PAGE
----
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Lesson for Texas Construction Lawyers: Workers from a Temp Agency Count as “Labor” Under the Texas Mechanic’s Lien Statutes

As I indicated in a previous post, a recent decision by the Texas Supreme Court contains an important lesson for Texas attorneys who represent Texas real estate owners, general contractors or subcontractors. Texas attorneys who practice construction law should be aware that, because of this decision, claims by a temporary labor service are covered by the Texas mechanic’s lien statutes, and that service can file a mechanic’s lien claim, just as an individual laborer can. As a result, when using a contractor who uses workers from a temporary labor service, an owner and/or general contractor must comply with the mechanic’s lien statutes, including the portions of those statutes regarding the timing of payment and the withholding of payment to a contractor who has been using temporary workers. The Texas mechanic’s lien statutes are complex, and not for the faint of heart. If you are a property owner or contractor, you would be well served by retaining an attorney who is experienced in construction law to review your contracts and explain the time limits in the statutes to you. This is one area where an ounce of preventive legal advice can save you a lot of money later!

It might seem obvious that workers from a temporary labor service should be considered as “labor” under the Texas mechanic’s lien statutes. However, this issue does not seem to have been decided until recently by the Texas Supreme Court. In Reliance National Indemnity Co., L&T Joint Venture and Lamar Construction Inc. v. Advance’d Temporaries, Inc. the Texas Supreme Court decided that a temporary staffing agency could, indeed, file a mechanic’s lien for unpaid labor services.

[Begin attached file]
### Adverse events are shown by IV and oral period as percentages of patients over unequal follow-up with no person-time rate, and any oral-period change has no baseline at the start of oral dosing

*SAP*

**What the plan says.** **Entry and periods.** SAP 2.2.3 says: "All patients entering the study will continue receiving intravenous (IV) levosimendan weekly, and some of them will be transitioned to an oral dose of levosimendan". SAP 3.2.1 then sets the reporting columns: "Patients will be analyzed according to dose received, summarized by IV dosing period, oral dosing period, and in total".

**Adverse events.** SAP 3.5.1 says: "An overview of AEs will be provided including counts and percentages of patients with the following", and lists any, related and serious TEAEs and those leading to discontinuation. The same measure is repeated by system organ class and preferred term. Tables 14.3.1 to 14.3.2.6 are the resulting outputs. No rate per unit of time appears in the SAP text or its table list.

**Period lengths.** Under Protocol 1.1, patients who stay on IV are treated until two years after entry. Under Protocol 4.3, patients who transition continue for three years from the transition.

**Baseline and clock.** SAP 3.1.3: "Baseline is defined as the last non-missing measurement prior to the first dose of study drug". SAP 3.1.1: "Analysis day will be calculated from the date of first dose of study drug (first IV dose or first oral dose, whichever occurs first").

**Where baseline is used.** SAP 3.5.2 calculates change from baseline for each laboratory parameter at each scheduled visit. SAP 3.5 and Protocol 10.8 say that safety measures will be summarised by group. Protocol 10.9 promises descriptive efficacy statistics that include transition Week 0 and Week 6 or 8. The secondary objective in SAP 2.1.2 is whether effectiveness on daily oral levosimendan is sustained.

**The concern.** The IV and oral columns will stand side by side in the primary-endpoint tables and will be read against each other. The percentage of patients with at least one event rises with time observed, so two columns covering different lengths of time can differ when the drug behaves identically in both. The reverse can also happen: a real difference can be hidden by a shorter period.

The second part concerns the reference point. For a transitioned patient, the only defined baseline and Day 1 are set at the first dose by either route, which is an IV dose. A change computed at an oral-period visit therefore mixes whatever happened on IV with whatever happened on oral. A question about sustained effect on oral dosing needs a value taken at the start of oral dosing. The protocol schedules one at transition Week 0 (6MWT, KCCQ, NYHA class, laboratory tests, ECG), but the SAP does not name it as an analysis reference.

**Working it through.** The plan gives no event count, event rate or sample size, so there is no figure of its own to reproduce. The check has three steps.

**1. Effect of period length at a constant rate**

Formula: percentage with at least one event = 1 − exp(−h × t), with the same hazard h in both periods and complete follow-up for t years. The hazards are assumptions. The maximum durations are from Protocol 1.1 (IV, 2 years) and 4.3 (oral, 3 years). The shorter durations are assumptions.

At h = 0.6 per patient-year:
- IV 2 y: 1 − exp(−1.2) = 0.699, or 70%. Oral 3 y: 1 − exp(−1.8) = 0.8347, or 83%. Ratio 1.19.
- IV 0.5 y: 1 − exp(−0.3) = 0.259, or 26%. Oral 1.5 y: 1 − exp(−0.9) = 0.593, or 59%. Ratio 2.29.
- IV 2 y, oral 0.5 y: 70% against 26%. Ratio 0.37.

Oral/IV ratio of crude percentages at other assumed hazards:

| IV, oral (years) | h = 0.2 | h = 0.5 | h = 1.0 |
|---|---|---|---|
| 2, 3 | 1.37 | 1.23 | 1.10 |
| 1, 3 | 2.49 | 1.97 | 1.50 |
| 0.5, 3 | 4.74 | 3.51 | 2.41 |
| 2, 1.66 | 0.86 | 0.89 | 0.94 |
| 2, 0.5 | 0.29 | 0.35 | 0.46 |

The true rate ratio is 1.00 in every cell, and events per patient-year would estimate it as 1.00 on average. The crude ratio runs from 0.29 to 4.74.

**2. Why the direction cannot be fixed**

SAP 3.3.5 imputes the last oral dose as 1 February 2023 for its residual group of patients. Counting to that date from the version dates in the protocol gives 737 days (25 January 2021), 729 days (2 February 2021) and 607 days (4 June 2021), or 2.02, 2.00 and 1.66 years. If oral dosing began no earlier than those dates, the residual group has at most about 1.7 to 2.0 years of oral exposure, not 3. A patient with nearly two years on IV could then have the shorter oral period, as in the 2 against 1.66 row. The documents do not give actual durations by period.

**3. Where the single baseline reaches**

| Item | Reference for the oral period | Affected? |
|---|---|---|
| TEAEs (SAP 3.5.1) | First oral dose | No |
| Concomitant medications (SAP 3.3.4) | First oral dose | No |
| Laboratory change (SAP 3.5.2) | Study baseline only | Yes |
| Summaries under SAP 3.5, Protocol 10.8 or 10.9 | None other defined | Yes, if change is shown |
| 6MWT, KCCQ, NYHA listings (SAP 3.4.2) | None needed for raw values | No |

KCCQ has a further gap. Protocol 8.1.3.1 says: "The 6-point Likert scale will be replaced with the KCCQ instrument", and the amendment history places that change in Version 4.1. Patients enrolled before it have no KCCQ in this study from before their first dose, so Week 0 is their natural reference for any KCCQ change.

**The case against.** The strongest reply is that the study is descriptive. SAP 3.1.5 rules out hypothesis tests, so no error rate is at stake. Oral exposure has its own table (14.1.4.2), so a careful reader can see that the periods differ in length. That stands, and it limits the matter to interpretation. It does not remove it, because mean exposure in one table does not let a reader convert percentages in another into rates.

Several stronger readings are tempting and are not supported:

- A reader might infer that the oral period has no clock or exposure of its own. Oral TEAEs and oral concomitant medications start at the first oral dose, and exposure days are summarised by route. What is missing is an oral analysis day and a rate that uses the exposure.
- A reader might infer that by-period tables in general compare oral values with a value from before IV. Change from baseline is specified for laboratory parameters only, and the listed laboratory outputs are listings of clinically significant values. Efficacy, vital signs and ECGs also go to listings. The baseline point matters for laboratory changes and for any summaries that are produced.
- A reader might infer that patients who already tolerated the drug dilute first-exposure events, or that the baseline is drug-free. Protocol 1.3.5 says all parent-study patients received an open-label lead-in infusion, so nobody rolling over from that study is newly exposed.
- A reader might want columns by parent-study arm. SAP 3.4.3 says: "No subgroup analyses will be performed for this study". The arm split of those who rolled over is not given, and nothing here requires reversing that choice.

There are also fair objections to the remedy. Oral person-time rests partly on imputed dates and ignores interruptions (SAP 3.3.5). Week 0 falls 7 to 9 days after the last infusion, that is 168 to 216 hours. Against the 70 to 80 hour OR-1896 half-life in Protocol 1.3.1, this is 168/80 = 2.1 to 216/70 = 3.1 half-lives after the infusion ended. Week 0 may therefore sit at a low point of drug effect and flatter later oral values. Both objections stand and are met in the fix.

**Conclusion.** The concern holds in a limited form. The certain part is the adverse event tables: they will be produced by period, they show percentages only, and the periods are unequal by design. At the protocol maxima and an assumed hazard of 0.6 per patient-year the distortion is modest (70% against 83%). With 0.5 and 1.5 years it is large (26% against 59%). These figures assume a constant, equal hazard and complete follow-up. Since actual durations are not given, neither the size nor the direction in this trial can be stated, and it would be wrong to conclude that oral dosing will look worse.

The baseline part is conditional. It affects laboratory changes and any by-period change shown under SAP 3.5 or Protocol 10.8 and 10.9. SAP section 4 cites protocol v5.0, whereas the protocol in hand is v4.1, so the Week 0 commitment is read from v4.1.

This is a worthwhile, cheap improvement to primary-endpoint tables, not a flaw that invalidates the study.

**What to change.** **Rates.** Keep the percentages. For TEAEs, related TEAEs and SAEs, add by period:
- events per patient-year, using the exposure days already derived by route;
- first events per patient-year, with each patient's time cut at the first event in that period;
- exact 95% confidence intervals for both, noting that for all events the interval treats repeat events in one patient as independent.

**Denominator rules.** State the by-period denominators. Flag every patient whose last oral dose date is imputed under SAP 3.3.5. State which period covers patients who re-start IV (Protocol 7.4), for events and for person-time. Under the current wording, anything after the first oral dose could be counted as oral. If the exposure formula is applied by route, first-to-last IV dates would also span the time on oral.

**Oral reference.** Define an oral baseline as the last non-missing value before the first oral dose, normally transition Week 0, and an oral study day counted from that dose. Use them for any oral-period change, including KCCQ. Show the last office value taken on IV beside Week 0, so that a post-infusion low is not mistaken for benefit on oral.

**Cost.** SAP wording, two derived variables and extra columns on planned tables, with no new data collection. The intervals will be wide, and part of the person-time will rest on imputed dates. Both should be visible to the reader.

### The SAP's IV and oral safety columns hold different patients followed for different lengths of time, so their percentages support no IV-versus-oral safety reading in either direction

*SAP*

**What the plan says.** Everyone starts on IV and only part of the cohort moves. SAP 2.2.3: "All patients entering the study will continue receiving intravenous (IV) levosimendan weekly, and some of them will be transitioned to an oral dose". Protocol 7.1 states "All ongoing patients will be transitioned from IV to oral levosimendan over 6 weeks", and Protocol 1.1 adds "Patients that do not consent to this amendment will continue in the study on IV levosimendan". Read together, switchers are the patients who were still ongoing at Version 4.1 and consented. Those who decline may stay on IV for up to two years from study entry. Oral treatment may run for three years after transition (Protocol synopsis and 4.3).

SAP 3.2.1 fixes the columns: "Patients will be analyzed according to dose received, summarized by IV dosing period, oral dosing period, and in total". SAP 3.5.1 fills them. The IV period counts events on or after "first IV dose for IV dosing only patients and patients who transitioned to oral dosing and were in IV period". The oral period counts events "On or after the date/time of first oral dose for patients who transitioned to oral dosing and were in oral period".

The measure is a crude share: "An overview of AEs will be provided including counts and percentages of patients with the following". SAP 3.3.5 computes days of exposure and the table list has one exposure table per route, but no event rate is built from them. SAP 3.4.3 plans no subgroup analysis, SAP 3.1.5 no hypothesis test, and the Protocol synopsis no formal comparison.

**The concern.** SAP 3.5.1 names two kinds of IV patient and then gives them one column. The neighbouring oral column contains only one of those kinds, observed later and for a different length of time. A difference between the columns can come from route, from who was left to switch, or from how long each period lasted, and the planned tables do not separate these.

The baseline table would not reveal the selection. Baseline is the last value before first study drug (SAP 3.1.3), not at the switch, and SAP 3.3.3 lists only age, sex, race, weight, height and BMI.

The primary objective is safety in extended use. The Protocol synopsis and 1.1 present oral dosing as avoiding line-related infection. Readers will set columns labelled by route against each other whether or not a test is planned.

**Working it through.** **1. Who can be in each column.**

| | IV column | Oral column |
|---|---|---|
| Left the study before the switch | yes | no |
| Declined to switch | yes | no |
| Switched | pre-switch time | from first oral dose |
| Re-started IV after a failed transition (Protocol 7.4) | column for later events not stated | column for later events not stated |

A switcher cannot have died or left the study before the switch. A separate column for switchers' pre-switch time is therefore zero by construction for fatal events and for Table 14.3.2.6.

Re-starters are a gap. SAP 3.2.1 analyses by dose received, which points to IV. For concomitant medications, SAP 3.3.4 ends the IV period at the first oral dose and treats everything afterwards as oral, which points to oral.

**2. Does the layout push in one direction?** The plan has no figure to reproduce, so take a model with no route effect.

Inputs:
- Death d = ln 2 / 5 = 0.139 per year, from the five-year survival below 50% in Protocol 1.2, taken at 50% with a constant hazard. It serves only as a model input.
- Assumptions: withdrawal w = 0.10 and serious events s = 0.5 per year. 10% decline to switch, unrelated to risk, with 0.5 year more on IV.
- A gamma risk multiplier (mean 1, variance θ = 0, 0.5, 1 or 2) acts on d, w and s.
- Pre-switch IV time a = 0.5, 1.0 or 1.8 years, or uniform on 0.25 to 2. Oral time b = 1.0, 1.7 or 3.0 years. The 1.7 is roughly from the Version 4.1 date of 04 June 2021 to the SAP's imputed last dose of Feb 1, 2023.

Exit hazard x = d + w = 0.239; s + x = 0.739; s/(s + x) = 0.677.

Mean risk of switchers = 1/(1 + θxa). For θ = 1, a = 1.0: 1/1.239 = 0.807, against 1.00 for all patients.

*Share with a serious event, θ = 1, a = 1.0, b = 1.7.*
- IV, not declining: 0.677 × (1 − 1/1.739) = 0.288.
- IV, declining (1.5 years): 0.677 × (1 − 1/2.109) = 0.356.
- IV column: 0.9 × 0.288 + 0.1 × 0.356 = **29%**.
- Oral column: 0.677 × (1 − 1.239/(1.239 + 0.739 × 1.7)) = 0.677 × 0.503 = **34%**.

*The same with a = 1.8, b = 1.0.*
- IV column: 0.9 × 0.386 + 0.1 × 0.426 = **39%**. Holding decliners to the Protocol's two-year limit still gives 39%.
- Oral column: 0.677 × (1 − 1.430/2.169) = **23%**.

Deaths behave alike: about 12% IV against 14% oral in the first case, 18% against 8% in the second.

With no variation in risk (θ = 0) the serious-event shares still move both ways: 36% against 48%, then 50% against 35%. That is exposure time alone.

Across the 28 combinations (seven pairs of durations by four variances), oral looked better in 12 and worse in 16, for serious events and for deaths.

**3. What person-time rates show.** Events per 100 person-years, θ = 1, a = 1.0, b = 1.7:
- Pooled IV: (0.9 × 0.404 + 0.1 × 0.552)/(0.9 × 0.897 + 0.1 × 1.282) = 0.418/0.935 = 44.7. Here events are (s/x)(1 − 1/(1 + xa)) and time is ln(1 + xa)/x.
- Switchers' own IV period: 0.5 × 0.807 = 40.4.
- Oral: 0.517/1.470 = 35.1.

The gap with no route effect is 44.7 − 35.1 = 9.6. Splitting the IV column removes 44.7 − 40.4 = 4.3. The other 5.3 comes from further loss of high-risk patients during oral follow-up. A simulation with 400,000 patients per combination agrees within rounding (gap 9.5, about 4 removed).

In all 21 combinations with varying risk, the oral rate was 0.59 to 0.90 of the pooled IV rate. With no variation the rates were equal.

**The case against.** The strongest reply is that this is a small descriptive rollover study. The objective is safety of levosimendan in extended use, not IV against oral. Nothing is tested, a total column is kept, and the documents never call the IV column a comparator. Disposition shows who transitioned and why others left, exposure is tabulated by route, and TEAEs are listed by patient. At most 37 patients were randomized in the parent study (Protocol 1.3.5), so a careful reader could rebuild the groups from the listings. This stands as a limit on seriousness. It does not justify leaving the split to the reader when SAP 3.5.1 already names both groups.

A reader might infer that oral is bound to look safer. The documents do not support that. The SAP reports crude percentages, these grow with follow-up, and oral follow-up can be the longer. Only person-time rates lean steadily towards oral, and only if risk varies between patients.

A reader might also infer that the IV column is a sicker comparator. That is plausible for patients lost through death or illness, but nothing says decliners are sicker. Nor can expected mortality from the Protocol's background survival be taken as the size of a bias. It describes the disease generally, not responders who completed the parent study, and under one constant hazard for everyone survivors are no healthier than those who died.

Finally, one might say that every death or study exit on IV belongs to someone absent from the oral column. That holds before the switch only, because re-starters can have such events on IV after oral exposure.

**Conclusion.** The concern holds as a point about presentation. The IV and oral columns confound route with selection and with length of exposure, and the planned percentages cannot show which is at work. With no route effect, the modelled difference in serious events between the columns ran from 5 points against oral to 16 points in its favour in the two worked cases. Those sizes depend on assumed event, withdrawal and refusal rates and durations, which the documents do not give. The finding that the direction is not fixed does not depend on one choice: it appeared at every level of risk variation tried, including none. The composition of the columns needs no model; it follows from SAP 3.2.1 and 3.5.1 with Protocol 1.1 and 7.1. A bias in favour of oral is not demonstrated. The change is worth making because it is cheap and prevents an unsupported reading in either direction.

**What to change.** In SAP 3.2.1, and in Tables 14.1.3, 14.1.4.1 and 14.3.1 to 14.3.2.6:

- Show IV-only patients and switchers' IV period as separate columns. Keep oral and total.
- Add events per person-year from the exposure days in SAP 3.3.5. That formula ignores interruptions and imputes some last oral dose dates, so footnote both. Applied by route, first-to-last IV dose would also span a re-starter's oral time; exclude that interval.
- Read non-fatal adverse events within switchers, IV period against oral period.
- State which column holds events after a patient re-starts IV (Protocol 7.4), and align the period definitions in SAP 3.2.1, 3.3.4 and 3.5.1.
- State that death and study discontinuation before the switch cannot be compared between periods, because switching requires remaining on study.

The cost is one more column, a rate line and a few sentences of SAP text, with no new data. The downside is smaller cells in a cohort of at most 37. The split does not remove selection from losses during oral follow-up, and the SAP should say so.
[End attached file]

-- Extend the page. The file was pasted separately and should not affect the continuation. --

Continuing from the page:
The case arose from the construction of an apartment building in Corpus Christi, Texas. L&T Joint Venture, the general contractor, hired Gonzalez, an individual, to do the framing, drywall and roofing at the project. Gonzalez supplemented his crew with additional workers from Advance’d. A written agreement between Gonzalez and Advance’d specified that the workers were employees of Advance’d, not Gonzalez. Reliance was the surety on the job.At some point, L&T terminated Gonzalez, and paid him through the date of termination. Unfortunately, Gonzalez did not pay Advance’d. Advance’d gave a statutory mechanic’s lien notice that it had not been paid to the owner, the general contractor and the surety .

The relevant Texas statute, Texas Property Code Section 53.021, recognizes a mechanic’s lien for a person who “furnishes labor” for the construction of improvements on real estate. Being entitled to a mechanic’s lien is extremely important, because it allows the claimant to place a lien on the real estate and to foreclose, if necessary, if a claim is not paid.

The general contractor and the surety argued that Advance’d did not actually furnish the labor to the apartment construction, because, in their view, the workers were really employees of Gonzalez, and not Advance’d. The Supreme Court looked to the written contract signed by Gonzalez and Advance’d, noted that the parties had agreed in the contract that the workers were employees of Advance’d, even though Gonzalez directed their work, and decided that the Advance’d claim really was a claim for the furnishing of labor under the mechanic’s lien statutes.